For years I made the mistake of jumping right into the geophysical data I had on my computer without knowing where it came from. Noise in the data was XY Hz, missing sections were just gone, and data wasn’t acquired in perfectly straight lines because reason.

The GIS cycle is a good place to start to understand your geoscience data.
The GIS cycle is a good place to start to understand your geoscience data.

If you start at the GIS level, you will see that the noise came from roads, the missed sections were flooded areas, and lines were not perfectly straight because of dense forest.

Starting with your geoscience data at the GIS level will get your out of head and into the real world.

Get involved in field operations with GIS.

GIS as a planning tool is essential and not just for field operations. You valuable geoscience knowledge can be integrated for a deeper understanding once you start seeing how data is acquired.

GIS is versatile and will help you with understanding your data.

You will get to see how remote sensing can help you understand geology better. Canopy cover and bare earth will show you how field operations will progress. You may discover something new, like how flood plains are good locations for acquisition, but bad if rain comes.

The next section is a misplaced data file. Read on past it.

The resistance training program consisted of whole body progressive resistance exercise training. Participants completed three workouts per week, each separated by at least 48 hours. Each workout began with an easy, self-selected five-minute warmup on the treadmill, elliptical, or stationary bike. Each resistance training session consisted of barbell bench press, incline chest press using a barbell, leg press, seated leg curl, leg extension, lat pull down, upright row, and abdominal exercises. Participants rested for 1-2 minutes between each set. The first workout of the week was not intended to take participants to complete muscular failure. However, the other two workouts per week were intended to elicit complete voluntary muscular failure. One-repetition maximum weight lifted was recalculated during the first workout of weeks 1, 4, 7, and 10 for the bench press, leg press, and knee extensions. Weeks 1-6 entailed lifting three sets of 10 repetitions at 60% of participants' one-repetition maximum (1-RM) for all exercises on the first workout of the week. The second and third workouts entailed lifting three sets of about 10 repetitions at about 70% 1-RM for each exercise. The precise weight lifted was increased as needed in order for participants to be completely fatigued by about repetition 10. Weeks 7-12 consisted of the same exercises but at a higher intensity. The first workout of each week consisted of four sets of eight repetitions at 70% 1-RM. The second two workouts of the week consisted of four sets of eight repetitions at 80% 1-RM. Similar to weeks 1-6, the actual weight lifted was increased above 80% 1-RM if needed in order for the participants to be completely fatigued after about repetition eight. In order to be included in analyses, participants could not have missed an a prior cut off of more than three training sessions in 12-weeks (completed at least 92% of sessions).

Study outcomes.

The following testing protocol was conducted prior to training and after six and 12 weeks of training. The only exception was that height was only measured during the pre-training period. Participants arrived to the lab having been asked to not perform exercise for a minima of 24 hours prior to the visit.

Once again, GIS will get your out of your head and into the real world.

GIS is part of your final results and improvements.

Analyzing your field data by itself is just not enough for a complete understanding of the geoscience. Understanding the limitations you had during the planning process and during field acquisition will make you aware of what is going on with your data.

Your final results including GIS will have a more nuanced understanding of how future data will need to be acquired. “Can we get better data next time” will turn into “We need multispectral remote sensing data to plan where our geophones are going to be placed”.

Improve your GIS mindsets.

I have learned over the years that “how-to” knowledge is common. The software you need to learn for GIS has great manuals, plenty of free “click-here-do-that” resources and instructional videos everywhere.

Geographic Information Success

What is hard to teach, and hard to learn, are mindsets needs for success.

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Who is going to use your GIS? Three types of people, so you better figure them out!

Hey there everyone!

I love geographic information systems, and if you are reading these words, I hope you do as well!

One measure of success in my GIS is how many people use it and love it. Love might seem a little bit of a strong word but something special happens when people say “Hey, I really understand what is going on” or “Thanks for making your maps easy to use”.

Free PDF provided at the end to help you out!

The ideas that I am going to share with you in this post will not only make people extremely happy with your GIS, the ideas will also increase the value and impact of your GIS on the world.